Write a new recursive function (and a helper function that sets up the turtle and calls your function) to draw the Sierpinski carpet. You may find it useful to pick up and put down the pen while doing the drawing. Feel free to enhance your carpet with color! Here are generations 0 through 4: ### Turtle reference

Here are the most important commands from the Python `turtle` library (more can be found in the online documentation).

`forward(distance)`
Move the turtle forward by the specified `distance` in the direction it is facing.
`backward(distance)`
Move the turtle backwards by the specified `distance` in the opposite direction to where it is facing.
`right(angle)`
Turn the turtle to its right by the specified `angle`. Note that this can be any angle, not the four cardinal directions we had with LightBot.
`left(angle)`
Turn the turtle to its left by the specified `angle`.
`goto(x, y)`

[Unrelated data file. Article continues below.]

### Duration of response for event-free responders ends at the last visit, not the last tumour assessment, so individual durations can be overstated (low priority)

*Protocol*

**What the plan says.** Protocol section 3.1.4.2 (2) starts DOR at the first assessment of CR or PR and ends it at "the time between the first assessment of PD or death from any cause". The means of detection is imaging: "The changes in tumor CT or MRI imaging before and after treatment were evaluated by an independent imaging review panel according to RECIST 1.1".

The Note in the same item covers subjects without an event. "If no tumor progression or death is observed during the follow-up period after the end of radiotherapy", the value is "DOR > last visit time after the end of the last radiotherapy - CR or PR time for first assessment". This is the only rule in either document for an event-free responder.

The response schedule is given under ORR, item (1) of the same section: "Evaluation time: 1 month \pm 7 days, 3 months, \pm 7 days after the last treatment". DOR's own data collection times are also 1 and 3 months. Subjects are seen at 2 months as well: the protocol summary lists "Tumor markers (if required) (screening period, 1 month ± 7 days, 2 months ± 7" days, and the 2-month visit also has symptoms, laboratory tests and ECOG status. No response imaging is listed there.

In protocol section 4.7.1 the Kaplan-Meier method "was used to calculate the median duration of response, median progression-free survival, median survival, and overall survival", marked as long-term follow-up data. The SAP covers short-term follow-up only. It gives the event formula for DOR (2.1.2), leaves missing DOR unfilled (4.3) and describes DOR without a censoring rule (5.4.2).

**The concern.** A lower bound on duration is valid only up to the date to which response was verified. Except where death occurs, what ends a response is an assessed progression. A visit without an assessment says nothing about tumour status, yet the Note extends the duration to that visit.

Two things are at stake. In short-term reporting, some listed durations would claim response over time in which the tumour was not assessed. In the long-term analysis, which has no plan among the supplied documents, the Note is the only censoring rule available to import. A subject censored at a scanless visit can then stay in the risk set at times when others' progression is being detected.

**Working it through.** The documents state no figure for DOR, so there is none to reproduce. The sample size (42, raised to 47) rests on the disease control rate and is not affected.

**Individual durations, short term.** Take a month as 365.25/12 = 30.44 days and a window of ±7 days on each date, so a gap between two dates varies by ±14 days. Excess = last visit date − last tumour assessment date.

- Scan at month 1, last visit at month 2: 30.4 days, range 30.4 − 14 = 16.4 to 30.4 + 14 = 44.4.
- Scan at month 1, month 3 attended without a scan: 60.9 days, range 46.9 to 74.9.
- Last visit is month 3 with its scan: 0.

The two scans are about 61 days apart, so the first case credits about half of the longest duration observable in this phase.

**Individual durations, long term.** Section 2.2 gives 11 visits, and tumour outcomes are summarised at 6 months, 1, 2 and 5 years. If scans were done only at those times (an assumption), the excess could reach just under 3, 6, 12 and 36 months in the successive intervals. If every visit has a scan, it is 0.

Drive the turtle immediately to the specified location without changing its orientation.
`pendown()`
Put the pen down so that the movement of the turtle leaves a track.
`penup()`
Pick the pen up so that there are no tracks when the turtle moves.
`width(linewidth)`
Set the thickness of the line left behind by the turtle.
`pencolor(colorstring)`
Change the color of the pen that the turtle is using. This can be a string such as ‘red’, ‘yellow’, ‘blue’, etc. Of course, you have to pick a valid color name.
`fillcolor(colorstring)`
When this is set, the turtle will try to “fill in” any closed shapes that you draw with the given color.
`begin_fill()`
Call this before starting to draw a filled shape.
`end_fill()`
Call this function when you have finished drawing a shape that you want to be filled. This tells the turtle the shape is done and that it can try and fill it in.
`tracer(state)`
Turn on or off watching the turtle trace out the shapes. This is useful when you are trying to draw complex shapes and don’t want to wait. Pass in either `True` or `False` to turn the tracing on or off.
`update()`
If you turn off tracing, you should can use this function to get everything the turtle has drawn so far to appear.
`window_width()`
Returns the current width of the turtle window.
`window_height()`
Returns the current height of the current turtle window.